Sylvia and Marsha, Best Friends is here. Get your copy!

A day I have been working towards for years is finally here: my picture book Sylvia and Marsha, Best Friends is available for purchase. Order your copy now!


Image: Sylvia and Marsha walk arm in arm down Christopher Street

Finally, A Picture Book about the Trans Women of Color who Started Pride

Through lush illustrations and sizzling prose, Sylvia and Marsha, Best Friends tells the story of Sylvia Rivera and Marsha P. Johnson, two trans women of color who sparked the modern LGBTQIA2 movement.

Sylvia Rivera and Marsha P. Johnson meet in 1969 as homeless transgender girls of color.  Sylvia longs for change, saying, “Someday we’ll be able to wear whatever we want.  People will call us by our chosen names and we’ll never go hungry.”  Together, they make history during the Stonewall Rebellion, kick-starting the movement for acceptance of queer and trans youth.  Sylvia and Marsha help transgender girls by sharing what they have in abundance: friendship. Today, they are still remembered, showing that best friends can change the world. 

Sylvia and Marsha, Best Friends is a picture book perfect for children, their parents, and any trans person who didn’t get to see themselves reflected in children’s literature. It’s not too late to read the stories you deserve and share them with the kids you love.

Get your copy by backing our Kickstarter now. We only have 30 days to make this book a reality, so don’t delay. We need your help to share this story with the kids who need it.


Rainbow Rant: Stop lecturing millennials and start supporting our movements

“Millennials don’t need a guilt-trip. We are already politically active, and we’re acting out of an understanding that older people should heed: It takes more than voting to change an oppressive system.

Queer and trans people know this truth deeply. At times when neither party fought for our interests, queer and trans people created new ways to effect change. We “zapped” politicians, held die-ins, built underground networks and took care of each other. These tactics are just as important today as they have been in the past.”

Read the whole thing here!

Rainbow Rant: Incarceration is an LGBT issue and now is the time to act

Big announcement!  I am writing an opinion column for Columbus Alive newspaper.  I’ll be writing about LGBT topics twice a month.  My first column is about the National Prison Strike.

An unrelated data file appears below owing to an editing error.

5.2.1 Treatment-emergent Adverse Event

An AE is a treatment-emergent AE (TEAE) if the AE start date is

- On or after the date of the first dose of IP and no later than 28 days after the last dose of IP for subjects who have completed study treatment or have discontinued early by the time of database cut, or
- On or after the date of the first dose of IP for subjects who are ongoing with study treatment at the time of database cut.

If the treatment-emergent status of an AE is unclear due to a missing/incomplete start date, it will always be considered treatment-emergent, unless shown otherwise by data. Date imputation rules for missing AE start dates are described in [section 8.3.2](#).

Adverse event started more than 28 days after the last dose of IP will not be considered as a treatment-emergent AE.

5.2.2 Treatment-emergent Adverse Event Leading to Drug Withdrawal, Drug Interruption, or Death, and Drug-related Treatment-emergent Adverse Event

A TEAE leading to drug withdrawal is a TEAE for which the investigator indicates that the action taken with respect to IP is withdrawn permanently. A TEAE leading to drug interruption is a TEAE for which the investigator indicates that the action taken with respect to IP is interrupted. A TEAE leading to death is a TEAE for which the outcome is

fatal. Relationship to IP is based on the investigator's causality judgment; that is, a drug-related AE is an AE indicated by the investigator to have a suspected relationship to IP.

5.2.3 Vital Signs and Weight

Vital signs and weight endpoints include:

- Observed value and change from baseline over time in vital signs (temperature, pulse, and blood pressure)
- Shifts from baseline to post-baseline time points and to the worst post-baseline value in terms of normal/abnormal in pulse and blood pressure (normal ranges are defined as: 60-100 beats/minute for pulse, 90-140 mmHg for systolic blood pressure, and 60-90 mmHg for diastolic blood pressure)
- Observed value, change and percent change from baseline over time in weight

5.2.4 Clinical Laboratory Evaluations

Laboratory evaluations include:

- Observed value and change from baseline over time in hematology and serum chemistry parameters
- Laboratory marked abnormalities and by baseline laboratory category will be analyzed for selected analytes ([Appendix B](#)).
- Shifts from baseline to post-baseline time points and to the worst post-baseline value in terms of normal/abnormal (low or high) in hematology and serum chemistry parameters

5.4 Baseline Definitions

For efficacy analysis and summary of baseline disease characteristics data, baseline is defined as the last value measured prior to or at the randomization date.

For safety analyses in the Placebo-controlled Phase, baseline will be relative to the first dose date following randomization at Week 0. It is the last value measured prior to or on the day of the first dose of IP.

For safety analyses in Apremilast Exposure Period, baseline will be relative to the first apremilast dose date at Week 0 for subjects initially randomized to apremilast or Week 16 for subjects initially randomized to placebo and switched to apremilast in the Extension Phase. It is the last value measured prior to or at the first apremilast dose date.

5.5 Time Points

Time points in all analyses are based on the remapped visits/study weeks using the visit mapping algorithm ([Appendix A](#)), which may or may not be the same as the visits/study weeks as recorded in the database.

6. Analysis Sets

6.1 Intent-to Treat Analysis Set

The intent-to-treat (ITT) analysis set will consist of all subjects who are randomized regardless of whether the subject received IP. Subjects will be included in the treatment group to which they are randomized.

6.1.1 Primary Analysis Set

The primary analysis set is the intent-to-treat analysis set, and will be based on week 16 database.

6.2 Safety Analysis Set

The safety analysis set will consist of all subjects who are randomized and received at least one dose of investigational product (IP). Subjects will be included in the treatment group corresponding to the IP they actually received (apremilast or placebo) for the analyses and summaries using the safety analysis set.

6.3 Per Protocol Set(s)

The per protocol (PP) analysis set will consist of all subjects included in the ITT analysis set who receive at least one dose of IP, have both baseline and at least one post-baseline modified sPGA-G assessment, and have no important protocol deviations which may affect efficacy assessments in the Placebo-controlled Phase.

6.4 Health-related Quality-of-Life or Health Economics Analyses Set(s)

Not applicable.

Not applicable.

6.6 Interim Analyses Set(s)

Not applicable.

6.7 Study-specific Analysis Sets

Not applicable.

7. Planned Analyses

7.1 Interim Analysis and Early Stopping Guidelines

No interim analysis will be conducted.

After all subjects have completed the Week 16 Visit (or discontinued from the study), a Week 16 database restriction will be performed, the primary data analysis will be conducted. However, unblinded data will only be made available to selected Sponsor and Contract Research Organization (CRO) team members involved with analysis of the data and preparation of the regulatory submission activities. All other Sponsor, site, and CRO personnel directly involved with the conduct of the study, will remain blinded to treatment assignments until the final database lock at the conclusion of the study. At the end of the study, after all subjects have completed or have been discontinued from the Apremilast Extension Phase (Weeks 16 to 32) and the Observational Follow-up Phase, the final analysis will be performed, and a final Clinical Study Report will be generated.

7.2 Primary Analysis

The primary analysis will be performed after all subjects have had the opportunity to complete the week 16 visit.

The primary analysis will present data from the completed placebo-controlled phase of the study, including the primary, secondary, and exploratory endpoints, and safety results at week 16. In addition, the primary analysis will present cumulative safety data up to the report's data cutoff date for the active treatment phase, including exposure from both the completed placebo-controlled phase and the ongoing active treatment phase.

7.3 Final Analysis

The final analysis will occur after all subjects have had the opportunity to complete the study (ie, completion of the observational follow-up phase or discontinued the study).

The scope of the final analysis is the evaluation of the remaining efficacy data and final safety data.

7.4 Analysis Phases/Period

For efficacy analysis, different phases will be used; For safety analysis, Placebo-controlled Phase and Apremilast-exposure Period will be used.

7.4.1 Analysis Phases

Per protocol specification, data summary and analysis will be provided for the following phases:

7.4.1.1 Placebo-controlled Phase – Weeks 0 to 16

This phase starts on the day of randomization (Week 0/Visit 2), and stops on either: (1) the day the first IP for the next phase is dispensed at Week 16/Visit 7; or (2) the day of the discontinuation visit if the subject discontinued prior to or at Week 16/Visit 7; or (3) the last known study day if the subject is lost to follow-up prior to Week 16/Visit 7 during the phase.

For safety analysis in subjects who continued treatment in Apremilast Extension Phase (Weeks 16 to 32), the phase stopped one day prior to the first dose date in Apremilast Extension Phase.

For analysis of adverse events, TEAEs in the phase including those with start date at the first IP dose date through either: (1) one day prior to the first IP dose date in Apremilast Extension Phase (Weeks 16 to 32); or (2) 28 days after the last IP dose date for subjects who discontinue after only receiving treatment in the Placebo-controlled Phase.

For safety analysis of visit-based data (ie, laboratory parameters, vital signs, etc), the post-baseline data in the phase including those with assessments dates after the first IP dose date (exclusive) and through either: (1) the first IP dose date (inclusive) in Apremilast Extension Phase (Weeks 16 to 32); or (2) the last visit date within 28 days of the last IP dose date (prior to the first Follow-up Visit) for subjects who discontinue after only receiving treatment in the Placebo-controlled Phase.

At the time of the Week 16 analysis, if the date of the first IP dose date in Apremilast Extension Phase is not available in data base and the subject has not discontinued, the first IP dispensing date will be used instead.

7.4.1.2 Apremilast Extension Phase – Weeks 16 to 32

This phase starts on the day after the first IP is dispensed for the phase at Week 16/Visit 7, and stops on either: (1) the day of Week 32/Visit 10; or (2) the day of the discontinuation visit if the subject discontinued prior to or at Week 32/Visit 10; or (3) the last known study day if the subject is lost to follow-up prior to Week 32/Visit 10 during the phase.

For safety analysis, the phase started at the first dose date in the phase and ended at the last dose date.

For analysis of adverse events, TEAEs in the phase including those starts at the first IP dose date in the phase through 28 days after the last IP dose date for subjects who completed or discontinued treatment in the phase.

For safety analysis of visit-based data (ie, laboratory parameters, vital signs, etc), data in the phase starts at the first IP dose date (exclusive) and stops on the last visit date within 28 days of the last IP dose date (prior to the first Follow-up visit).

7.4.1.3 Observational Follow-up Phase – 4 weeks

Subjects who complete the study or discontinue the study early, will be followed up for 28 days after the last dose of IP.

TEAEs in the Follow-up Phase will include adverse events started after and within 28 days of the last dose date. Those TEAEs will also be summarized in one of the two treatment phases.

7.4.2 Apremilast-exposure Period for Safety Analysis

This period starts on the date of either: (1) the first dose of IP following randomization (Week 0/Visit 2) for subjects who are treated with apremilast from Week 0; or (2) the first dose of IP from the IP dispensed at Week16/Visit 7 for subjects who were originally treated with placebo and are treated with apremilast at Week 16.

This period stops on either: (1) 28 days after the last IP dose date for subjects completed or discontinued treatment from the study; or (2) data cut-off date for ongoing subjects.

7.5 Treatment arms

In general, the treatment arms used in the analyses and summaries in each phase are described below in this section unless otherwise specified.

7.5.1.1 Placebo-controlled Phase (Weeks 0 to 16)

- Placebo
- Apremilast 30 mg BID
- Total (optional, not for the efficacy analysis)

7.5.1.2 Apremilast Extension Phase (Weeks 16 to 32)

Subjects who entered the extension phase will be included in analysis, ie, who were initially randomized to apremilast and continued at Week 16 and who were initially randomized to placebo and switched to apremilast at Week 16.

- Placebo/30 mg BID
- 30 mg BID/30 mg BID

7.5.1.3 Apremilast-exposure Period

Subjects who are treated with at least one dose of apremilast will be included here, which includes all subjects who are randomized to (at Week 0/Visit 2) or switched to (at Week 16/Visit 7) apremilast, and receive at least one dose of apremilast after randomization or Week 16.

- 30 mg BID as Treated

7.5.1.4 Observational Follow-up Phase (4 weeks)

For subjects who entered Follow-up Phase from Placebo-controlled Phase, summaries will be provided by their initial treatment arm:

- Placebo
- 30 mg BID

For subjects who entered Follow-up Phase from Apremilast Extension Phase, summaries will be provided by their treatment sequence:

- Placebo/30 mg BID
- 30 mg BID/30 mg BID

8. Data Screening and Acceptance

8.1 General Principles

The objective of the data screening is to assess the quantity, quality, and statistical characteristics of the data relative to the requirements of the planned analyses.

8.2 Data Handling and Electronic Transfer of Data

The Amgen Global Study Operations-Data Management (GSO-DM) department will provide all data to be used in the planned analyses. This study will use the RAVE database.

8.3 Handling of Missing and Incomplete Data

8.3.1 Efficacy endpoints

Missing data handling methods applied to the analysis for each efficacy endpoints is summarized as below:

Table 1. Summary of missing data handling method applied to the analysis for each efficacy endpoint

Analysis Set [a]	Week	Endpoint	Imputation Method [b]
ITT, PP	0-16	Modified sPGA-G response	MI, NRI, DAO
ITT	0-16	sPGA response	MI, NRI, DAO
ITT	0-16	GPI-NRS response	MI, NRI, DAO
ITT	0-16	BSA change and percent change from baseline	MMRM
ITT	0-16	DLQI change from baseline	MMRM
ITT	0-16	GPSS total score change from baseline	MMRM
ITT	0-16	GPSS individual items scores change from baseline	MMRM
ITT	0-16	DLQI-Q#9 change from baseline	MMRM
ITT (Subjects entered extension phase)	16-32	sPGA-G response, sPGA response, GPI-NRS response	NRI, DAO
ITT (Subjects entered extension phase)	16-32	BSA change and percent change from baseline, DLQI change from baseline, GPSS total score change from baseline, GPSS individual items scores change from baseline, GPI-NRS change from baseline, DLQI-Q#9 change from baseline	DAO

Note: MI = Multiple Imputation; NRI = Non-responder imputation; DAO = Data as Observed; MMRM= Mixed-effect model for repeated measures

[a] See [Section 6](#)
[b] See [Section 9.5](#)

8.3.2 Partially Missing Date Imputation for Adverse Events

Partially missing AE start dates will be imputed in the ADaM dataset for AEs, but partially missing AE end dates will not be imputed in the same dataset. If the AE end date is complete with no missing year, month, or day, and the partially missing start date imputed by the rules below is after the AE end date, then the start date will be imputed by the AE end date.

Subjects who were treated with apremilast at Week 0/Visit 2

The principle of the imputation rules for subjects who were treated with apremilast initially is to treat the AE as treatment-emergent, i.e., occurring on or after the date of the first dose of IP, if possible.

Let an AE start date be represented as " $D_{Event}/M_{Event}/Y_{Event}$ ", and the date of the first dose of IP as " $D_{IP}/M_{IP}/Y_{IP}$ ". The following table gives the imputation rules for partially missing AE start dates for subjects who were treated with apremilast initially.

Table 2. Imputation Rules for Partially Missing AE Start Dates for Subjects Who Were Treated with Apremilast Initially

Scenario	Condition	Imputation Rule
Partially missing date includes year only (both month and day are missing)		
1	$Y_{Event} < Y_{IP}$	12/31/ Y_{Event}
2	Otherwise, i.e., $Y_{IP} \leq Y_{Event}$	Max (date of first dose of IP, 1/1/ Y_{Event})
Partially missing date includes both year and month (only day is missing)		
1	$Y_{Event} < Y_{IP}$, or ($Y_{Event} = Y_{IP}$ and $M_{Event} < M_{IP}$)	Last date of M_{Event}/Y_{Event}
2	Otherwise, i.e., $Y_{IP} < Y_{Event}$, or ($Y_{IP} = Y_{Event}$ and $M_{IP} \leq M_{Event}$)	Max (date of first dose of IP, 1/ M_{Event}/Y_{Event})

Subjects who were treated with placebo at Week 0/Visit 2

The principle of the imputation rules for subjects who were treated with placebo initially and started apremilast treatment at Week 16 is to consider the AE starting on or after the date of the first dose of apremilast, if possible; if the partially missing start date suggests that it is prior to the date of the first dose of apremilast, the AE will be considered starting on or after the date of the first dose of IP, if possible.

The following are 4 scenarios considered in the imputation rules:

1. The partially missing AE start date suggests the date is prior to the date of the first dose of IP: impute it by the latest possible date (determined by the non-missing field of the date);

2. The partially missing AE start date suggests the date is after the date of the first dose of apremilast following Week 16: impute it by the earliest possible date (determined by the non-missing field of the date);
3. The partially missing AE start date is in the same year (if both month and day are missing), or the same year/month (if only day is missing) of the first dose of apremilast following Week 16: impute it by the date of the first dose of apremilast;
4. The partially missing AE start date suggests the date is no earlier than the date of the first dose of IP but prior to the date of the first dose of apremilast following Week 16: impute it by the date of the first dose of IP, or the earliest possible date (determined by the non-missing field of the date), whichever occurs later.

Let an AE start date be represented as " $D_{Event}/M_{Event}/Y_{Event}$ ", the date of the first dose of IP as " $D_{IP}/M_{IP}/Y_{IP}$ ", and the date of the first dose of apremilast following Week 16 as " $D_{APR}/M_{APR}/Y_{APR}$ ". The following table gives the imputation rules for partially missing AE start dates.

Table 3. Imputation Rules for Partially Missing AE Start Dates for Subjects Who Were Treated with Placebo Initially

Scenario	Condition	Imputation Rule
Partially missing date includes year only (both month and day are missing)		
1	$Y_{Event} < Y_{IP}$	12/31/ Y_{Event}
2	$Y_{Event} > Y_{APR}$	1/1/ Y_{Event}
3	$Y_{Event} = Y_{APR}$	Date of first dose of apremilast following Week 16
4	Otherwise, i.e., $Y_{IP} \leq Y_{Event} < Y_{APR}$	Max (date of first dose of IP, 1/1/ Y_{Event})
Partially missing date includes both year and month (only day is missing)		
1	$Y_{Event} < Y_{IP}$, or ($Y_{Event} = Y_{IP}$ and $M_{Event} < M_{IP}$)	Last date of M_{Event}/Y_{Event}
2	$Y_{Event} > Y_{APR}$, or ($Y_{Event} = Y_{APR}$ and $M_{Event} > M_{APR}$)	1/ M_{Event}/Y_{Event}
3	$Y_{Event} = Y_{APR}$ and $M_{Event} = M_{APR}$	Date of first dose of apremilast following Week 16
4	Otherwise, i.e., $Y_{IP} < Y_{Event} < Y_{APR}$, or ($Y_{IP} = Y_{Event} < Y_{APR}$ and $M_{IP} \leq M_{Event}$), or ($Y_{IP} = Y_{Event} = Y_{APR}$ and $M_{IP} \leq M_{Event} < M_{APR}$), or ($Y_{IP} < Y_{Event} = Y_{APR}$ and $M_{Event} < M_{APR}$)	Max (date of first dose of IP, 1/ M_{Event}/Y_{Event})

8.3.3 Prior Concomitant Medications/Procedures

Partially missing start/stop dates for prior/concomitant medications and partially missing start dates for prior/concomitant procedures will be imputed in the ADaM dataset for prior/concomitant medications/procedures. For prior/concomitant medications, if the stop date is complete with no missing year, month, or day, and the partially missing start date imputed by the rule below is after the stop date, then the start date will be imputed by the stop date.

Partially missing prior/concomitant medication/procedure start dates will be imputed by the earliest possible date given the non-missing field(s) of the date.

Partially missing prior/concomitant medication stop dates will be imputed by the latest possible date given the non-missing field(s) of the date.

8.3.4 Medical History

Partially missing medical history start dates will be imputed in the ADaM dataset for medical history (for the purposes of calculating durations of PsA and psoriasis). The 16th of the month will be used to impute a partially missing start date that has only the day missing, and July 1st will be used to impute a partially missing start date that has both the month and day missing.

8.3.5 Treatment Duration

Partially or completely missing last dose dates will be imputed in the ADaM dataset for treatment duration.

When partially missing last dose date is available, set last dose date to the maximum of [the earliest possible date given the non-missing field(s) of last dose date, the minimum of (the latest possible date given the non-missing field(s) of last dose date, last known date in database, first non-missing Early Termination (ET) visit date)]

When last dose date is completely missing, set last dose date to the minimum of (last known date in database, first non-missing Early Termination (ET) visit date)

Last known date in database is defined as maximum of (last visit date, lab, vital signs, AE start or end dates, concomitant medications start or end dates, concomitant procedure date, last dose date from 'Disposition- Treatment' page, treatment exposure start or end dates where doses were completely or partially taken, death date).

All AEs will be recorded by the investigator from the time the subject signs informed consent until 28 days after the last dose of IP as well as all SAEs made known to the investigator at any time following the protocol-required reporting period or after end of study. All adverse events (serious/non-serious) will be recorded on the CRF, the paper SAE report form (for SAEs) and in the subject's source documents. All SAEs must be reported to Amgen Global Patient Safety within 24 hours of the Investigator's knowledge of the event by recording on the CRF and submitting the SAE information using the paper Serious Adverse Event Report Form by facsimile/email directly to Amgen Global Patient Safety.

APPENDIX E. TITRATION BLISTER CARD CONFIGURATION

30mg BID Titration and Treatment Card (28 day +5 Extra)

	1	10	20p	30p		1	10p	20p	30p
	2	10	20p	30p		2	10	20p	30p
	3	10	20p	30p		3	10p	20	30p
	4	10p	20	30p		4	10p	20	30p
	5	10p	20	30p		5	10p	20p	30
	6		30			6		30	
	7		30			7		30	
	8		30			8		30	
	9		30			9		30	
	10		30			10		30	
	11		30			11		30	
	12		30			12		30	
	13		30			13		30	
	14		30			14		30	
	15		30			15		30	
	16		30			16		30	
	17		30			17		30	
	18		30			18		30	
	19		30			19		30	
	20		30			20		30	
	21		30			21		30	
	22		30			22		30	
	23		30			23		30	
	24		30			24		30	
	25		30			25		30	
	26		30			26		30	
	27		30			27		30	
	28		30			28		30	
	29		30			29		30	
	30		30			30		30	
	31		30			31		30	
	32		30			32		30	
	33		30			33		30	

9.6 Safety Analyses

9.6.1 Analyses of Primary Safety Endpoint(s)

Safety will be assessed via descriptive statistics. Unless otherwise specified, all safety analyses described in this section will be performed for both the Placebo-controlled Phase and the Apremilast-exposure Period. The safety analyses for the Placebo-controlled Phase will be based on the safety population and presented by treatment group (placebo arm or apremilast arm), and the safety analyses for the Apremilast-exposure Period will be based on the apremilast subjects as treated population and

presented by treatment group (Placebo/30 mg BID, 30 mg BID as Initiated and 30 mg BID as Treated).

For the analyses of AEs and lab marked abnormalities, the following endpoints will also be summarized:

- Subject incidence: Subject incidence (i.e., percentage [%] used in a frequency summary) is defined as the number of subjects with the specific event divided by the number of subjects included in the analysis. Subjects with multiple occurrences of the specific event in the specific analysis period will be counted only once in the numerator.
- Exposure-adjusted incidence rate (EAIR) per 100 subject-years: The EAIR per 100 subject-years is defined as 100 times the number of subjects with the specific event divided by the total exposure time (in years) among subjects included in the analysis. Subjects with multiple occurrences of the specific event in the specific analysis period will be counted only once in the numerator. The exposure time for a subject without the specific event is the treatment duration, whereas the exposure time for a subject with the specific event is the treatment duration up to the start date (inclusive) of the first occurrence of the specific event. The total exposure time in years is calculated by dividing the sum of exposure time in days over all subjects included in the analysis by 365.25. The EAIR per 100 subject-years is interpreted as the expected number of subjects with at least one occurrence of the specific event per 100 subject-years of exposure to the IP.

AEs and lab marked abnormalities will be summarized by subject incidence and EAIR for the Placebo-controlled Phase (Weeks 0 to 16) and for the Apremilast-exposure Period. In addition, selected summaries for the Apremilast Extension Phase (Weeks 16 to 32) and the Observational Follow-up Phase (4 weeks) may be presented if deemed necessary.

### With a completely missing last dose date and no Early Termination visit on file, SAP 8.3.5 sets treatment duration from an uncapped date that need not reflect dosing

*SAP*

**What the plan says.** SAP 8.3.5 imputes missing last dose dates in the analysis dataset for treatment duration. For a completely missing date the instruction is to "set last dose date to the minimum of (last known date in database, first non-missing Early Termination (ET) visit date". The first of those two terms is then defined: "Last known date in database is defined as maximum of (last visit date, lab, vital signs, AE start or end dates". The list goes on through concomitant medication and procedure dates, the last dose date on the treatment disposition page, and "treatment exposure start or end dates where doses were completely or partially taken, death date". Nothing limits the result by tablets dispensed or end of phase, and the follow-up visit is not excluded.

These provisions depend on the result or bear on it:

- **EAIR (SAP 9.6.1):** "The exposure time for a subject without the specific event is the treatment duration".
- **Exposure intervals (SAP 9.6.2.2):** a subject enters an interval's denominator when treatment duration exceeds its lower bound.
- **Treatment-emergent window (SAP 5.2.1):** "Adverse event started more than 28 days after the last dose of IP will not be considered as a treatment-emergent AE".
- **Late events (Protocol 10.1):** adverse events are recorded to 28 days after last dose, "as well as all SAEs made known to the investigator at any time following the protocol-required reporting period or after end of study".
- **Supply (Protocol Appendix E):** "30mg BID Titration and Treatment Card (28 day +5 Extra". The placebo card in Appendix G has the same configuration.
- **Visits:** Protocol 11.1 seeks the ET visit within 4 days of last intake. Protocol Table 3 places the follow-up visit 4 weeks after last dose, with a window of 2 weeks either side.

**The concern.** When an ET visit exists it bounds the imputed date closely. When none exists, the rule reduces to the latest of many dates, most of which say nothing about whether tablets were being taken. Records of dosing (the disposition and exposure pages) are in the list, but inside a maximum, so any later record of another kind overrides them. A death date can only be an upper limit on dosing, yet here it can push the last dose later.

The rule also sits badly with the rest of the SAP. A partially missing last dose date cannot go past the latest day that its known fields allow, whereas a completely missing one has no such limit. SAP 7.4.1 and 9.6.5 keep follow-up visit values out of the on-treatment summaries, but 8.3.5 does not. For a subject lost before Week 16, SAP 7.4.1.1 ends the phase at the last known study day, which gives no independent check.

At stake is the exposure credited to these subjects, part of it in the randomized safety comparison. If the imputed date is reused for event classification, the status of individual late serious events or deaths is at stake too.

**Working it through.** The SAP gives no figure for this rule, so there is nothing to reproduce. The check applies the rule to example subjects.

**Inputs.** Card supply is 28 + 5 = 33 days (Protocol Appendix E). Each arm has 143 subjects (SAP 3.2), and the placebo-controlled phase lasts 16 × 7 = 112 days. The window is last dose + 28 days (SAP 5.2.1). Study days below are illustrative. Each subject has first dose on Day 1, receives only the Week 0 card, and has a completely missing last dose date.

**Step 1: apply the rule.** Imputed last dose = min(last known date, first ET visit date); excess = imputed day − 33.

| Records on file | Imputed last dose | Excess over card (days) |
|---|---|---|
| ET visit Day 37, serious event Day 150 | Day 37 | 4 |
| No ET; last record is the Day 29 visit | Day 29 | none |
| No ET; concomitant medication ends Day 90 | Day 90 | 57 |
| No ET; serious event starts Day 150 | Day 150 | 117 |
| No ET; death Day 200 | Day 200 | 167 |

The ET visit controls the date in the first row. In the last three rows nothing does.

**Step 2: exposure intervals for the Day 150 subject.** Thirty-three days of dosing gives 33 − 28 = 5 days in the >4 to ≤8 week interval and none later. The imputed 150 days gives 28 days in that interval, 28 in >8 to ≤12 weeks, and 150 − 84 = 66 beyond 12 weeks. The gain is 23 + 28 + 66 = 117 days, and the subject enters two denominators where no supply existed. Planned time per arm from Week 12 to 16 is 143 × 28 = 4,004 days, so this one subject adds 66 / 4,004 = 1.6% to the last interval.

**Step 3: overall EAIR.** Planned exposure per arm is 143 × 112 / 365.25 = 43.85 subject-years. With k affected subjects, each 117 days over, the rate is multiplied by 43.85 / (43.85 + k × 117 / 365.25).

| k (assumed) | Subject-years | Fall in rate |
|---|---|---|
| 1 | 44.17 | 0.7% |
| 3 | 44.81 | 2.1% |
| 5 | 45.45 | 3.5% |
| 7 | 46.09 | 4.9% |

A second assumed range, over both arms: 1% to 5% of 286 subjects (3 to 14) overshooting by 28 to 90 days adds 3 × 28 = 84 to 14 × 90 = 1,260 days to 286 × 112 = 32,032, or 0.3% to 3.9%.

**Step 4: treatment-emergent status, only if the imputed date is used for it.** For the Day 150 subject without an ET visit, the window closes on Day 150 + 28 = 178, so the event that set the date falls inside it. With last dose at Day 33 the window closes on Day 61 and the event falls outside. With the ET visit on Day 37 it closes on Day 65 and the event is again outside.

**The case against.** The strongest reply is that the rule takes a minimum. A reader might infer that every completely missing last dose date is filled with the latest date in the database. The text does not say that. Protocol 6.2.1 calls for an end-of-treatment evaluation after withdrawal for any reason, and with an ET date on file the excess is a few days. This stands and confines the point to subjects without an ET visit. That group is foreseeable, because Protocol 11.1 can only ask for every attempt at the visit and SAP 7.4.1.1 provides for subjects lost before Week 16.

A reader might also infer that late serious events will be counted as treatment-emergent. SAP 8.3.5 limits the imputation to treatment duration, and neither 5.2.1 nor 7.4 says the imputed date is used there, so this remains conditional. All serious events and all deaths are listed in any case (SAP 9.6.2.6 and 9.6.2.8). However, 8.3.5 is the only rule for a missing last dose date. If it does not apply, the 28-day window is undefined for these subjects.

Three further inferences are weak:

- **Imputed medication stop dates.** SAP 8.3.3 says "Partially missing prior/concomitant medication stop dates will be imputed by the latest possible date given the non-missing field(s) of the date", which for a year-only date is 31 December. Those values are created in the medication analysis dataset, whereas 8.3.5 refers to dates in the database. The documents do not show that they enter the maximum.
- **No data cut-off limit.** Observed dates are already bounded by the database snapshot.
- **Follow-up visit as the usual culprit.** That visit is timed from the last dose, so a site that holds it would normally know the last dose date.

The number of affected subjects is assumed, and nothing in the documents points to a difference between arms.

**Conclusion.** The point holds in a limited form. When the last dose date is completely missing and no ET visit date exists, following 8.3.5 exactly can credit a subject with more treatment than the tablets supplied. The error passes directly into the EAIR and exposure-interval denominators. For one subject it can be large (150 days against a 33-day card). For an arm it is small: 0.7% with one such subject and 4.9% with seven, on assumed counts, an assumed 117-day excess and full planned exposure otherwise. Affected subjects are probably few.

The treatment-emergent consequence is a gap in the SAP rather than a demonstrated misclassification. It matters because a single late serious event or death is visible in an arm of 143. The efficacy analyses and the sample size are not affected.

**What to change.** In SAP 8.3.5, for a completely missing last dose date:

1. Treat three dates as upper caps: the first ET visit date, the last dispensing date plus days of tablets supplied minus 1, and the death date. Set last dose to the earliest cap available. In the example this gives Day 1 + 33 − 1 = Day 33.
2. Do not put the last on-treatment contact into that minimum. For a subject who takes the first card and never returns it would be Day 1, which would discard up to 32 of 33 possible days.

Striking prisoners are demanding an end to prison slavery, which is legal under the 13th amendment; increased access to rehabilitation services; the reinstatement of Pell grants; an end to racial disparities in sentencing; the reinstatement of voting rights for former prisoners with felony convictions; the redress of grievances local to individual institutions, and more. These demands are not only reasonable; they address some of the most pressing forms of racism in our country.

Read the rest here.

New article: Neville Longbottom and Anti-Racist Disabled Solidarity

As a disabled person who can “succeed” in an ableist world, I am offered a similar bargain.  Ableist ideologies and power structures now hail me as “valuable,” and encourage me to separate myself from other disabled people.   As I have learned to navigate my own disability, I sometimes “pass” as able-minded and able-bodied.  When I do, I find similar acceptance.  I’m able to access this privilege in part because my disabilities are invisible, but a wide variety of disabled people are offered the opportunity to be gatekeepers for other disabled people whose disabilities are perceived as “more severe” than our own.

In non-profit organizations and schools, disabled people with education and other privileges are recruited to work in programs designed to serve other disabled people, particularly those with intellectual disabilities.  Too often those programs are designed to provide “care” rather than collective liberation.  Neville’s story is an opportunity to examine those moments in our own lives – and these are moments many disabled people experience, whether we want to admit it or not.

Read the rest of this article on the Geeky Gimp!

New writing: Tomatoes – Heritage or Hate

I just published a new essay on Ruminate.  It’s about racism, family, and gardening.

“We eat the stalks, not the leaves,” he said, explaining that those big green leaves were poisonous. I was surprised that part of something could be good, full of vitamins and tasty enough to sit beside strawberries nestled underneath Grandma’s handmade pie crusts, while another part can kill. I have no better metaphor for being raised white in America.

I hope you’ll check it out!